Coda to 5x16, response to the prompt by deidre_c
's Fix-it meme
Princess and the Pea: Sam retrieves and hides the amulet, but Dean can somehow sense where it is.
“Ugh, what is that smell? You forget to wash your socks or something?”
Sam rolls his eyes and falls back onto the orange polyester bedspread. There’s a water stain on the ceiling and the a/c clacks and clatters without putting out more than the passing thought of cold air. One light bulb is flickering, the other is out, but it’s the only intact room in the only standing motel this side of town and, after three rounds of rocks-paper-scissors that ended in draws, they decided to share. Just like old times. Almost.
Dean’s hair is a little shorter; Sam can’t remember the last time he cut his. There’s a fresh scar, fine and pink, across Dean’s left cheek, and the duffel he drops on the rickety wooden table is mended in two or three more places. Sam’s boots have holes at the toes; he’s been travelling on foot mostly, hitching rides when he can, when there’s a truck going the right way, when it’s driven by someone who’s not too frightened or possessed to take him in.
“You saw the omens leading here?” he asks Dean.
“Tip from a psychic,” Dean answers, “Up in Cheppewa Falls.” He pauses, and Sam wonders whether he’s thinking of Pam. “Really, man, that stinks.” Dean follows his nose around the room like a bloodhound.
“Don’t smell it. Sorry.” Sam pushes himself up off the bed and shrugs out of his flannel. He examines the slash across the back of the fabric, edges scorched from shoulder to waist. He sees Dean watching from the corner of his eye. “Thanks,” he ventures, holding up the shirt. For getting here in time.
Dean shrugs. “Wasn’t gonna give those angelic bastard lapdogs the satisfaction.”
Sam doesn’t mention that, for just an instant, he was afraid Dean was going to do exactly that. He looks once more at the rent in the shirt, wads it up and tosses it into the corner. At this rate, he’s going to run out of clothes, and new ones are hard to come by these days. His undershirt is damp and clings to his skin. He peels that off next and wipes the sweat from his neck. “I’m gonna shower,” he says.
“Good. You stink.”
“Think you can find us some food?”
Dean almost smiles. “It is me we’re talking about.”
That’s all I was hoping for, Sam thinks as he watches Dean disappear through the door.
When he shuts off the cool water, the aroma of sizzling meat hits him square in the nose. His stomach rumbles, and suddenly he can’t remember the last time he ate, the last time there was dinner when he stepped out of a shower in a roadstop motel, the last time everything felt so deliriously, painfully normal. He grins as he opens the door. “Where did you find—“
Dean is standing on the opposite side of the room from the hot plate and skillet in which two large hamburgers are smoking. He’s bent over Sam’s bag, holding something small and working it between war roughened fingers. “I found the smell,” he says slowly.
Sam swallows, exhales slowly. “So it worked,” he replies.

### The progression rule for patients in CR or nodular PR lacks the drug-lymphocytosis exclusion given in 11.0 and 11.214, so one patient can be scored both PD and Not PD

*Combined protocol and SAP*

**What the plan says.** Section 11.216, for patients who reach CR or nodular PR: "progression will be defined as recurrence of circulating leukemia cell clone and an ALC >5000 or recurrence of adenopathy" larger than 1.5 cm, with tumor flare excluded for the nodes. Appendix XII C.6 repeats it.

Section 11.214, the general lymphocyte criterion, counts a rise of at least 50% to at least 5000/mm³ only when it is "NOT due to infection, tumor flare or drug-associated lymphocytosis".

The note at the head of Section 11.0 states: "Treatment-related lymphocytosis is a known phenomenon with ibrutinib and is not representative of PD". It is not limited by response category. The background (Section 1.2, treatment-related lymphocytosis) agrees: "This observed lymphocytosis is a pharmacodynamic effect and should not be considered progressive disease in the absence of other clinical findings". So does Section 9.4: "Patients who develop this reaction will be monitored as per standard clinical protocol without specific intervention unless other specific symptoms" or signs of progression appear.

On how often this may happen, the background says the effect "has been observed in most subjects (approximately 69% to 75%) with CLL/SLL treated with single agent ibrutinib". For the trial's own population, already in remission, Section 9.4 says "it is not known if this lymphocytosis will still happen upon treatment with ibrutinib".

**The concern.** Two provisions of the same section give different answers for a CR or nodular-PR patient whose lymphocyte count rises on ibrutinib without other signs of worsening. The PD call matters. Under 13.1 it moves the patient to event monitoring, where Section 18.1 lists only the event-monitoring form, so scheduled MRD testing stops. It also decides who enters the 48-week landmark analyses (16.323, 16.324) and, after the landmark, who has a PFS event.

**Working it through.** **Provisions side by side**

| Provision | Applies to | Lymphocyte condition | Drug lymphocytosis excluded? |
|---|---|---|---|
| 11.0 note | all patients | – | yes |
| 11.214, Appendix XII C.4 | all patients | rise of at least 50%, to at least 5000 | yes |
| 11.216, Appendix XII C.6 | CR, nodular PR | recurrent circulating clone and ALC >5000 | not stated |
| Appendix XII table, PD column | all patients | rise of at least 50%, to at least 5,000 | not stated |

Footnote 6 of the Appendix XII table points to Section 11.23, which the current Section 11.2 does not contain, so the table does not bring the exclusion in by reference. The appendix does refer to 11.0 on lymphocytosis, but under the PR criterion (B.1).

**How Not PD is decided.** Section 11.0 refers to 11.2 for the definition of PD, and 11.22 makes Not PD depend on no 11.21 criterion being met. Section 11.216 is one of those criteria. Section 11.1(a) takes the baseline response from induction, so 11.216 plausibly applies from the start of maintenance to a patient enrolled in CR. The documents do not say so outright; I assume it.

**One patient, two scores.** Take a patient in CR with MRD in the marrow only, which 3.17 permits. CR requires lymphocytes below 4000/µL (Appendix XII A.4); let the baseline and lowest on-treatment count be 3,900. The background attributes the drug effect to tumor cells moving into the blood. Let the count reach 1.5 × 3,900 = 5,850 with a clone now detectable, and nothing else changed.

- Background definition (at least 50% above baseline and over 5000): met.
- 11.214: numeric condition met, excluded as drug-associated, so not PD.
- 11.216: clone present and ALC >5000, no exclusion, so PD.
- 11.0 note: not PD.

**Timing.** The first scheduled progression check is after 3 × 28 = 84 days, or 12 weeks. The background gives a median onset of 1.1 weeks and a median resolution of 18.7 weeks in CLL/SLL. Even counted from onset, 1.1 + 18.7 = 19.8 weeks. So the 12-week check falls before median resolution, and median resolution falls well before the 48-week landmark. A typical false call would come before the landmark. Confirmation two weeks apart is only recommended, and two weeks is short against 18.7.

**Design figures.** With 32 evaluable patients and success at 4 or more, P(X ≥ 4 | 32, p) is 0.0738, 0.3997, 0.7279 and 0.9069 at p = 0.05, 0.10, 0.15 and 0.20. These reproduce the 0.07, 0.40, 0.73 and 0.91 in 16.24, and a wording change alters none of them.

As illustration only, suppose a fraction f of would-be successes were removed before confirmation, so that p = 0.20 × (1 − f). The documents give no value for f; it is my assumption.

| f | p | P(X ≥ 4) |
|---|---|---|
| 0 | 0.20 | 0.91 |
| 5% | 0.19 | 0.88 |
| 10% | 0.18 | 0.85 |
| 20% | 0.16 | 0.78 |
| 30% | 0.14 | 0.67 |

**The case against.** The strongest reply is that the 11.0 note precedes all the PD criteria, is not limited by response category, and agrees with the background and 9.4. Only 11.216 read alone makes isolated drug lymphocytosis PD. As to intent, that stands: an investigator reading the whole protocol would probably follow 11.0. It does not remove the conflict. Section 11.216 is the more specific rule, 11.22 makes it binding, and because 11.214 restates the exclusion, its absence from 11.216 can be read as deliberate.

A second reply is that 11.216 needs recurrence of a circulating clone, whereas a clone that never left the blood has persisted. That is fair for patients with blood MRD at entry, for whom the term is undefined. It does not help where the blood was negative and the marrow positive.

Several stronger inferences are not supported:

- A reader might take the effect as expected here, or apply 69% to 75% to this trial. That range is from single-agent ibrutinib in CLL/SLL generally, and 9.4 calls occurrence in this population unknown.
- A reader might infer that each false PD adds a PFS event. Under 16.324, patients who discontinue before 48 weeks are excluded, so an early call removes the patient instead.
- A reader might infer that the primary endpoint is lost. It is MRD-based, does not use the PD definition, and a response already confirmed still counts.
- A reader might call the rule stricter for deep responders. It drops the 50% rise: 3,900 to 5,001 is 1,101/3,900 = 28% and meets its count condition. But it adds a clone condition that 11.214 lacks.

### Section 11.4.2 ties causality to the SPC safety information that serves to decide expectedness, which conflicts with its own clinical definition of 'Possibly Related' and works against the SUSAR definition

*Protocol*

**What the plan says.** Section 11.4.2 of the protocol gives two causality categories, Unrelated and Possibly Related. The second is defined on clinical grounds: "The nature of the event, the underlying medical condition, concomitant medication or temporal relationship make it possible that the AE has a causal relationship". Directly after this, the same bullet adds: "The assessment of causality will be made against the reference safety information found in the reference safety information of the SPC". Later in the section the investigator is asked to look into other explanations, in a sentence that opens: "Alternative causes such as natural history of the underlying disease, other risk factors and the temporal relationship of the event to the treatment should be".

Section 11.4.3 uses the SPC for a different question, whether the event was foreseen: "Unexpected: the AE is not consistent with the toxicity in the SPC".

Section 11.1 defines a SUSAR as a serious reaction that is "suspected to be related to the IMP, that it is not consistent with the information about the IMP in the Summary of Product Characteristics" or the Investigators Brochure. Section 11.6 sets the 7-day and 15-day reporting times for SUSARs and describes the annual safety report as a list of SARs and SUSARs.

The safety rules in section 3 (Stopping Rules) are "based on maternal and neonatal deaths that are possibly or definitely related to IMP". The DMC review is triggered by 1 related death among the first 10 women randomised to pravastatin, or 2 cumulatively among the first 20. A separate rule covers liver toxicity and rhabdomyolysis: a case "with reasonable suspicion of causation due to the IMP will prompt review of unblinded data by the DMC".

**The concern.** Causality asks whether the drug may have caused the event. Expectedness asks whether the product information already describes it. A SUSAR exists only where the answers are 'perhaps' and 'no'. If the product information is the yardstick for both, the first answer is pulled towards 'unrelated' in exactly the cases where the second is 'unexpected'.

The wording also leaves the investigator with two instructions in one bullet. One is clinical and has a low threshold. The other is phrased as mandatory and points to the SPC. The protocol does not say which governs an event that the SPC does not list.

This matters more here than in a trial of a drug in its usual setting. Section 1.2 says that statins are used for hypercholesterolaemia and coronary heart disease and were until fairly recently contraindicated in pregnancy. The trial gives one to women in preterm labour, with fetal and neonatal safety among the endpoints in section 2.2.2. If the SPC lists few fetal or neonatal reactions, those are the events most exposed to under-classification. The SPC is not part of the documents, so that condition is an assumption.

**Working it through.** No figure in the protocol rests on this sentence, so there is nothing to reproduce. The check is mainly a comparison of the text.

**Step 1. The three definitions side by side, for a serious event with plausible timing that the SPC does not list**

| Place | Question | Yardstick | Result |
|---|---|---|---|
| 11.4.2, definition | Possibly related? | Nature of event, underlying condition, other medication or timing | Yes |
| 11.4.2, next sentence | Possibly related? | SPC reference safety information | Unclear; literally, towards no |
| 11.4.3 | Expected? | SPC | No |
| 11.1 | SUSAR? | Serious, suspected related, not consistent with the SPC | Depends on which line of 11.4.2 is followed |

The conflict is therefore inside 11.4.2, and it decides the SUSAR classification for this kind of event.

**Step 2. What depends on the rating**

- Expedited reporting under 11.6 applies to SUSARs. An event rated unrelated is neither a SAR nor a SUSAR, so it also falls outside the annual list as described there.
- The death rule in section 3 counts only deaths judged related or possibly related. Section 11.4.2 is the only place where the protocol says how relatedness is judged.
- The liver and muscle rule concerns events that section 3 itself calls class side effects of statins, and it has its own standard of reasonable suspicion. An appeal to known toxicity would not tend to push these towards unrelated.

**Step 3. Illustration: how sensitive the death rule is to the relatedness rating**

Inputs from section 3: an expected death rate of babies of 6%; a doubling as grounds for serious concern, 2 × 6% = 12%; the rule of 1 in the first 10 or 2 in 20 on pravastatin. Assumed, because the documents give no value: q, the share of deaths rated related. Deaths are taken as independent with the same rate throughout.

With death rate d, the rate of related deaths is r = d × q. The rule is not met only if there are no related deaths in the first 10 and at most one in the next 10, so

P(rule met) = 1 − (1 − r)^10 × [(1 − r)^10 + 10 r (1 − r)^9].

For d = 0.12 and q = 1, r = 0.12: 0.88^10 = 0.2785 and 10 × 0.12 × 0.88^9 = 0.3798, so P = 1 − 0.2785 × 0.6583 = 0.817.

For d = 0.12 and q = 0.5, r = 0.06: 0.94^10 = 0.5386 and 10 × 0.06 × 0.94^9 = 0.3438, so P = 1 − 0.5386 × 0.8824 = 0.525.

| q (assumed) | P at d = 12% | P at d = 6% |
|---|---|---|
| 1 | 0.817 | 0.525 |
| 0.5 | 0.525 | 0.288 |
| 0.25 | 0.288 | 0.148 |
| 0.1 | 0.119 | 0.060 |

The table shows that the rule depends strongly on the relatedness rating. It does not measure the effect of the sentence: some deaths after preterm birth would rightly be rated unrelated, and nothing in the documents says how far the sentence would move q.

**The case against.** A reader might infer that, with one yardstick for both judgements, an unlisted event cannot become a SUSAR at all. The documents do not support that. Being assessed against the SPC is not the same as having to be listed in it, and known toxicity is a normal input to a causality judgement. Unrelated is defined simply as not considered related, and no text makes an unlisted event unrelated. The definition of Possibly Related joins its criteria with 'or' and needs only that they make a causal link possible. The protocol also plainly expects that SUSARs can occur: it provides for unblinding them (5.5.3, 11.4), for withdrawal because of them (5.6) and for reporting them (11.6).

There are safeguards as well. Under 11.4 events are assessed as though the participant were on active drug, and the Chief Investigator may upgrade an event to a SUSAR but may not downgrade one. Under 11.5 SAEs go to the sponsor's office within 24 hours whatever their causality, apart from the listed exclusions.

He runs a hand through wet hair. “I almost don’t believe it, but… it is a Finding Things—People—amulet after all. I—“ He studies Dean, turned away, not meeting his gaze. “I asked it to find you.”
“Why would you—“
“Because.” Sam crosses the room. This isn’t quite how he imagined explaining himself; when it played out in his head, there were definitely more clothes involved. He tightens the towel around his waist. “Because you’re an idiot.”
“You invoked an amulet powerful enough to locate God, just to tell me I’m an idiot?”
“Yes. Wait. You’re an idiot because, when we died—most recently—you didn’t ask to see the rest of it.
“Rest of what?”
“The rest of my heaven.”
Dean raises his eyebrows. “Didn’t—First, we were a little preoccupied at the time. Second, I think I saw plenty.”
“No. You didn’t.” Sam takes his shoulder and turns him around. “You didn’t see that on the sideboard across from the turkey dinner was the boysenberry pie, the one from that little shop on the beach in Cape Elizabeth, with the pretty blond waitress. You made us sit there for four hours, just eating pie and waiting for her to finish her shift.”
“I puked all night,” Dean said.
“But she was into you. And it was really good pie. There’s more. You didn’t see the room where we figured out how to outwit Gabriel—okay not for good, but it felt like a win at the time. You missed the bedroom back home, when you finished off the poltergeist—it was the first time I ever remember even seeing Mom. Outside that room from Flgstaff was the muddy field and tent where we found that preacher who saved your life. You never saw that the road outside was the one from the clinic, back at Crater Lake--” His voice breaks, but he can see Dean remember the damp morning, the empty street where zombies infected with the Croatoan virus had been just hours before, the sense that they didn’t know how, but they’d dodged one hell of a bullet that day. Together. “They were all there, Dean.”
“Anyone ever tell you that you’ve got a twisted sense of heaven?” Dean asks, but his shoulders relax and he finally meets Sam’s eyes.
“I used the amulet because I wanted to tell you that.”
“Dinner’s burning,” he says.
“I don’t care.” But Sam goes back to the hotplate and flips the switch off. Even having Dean back, listening, doesn’t mean they need to waste a good meal. Especilly because, “And there’s one other thing,” Sam adds slowly, gauging Dean’s response.
He raises an eyebrow. It’s not a lot, but it’s enough.
“You know this whole apocalypse war we were trying to stop?”
“Yeah, Sam. I do.”
“I think I have an idea.”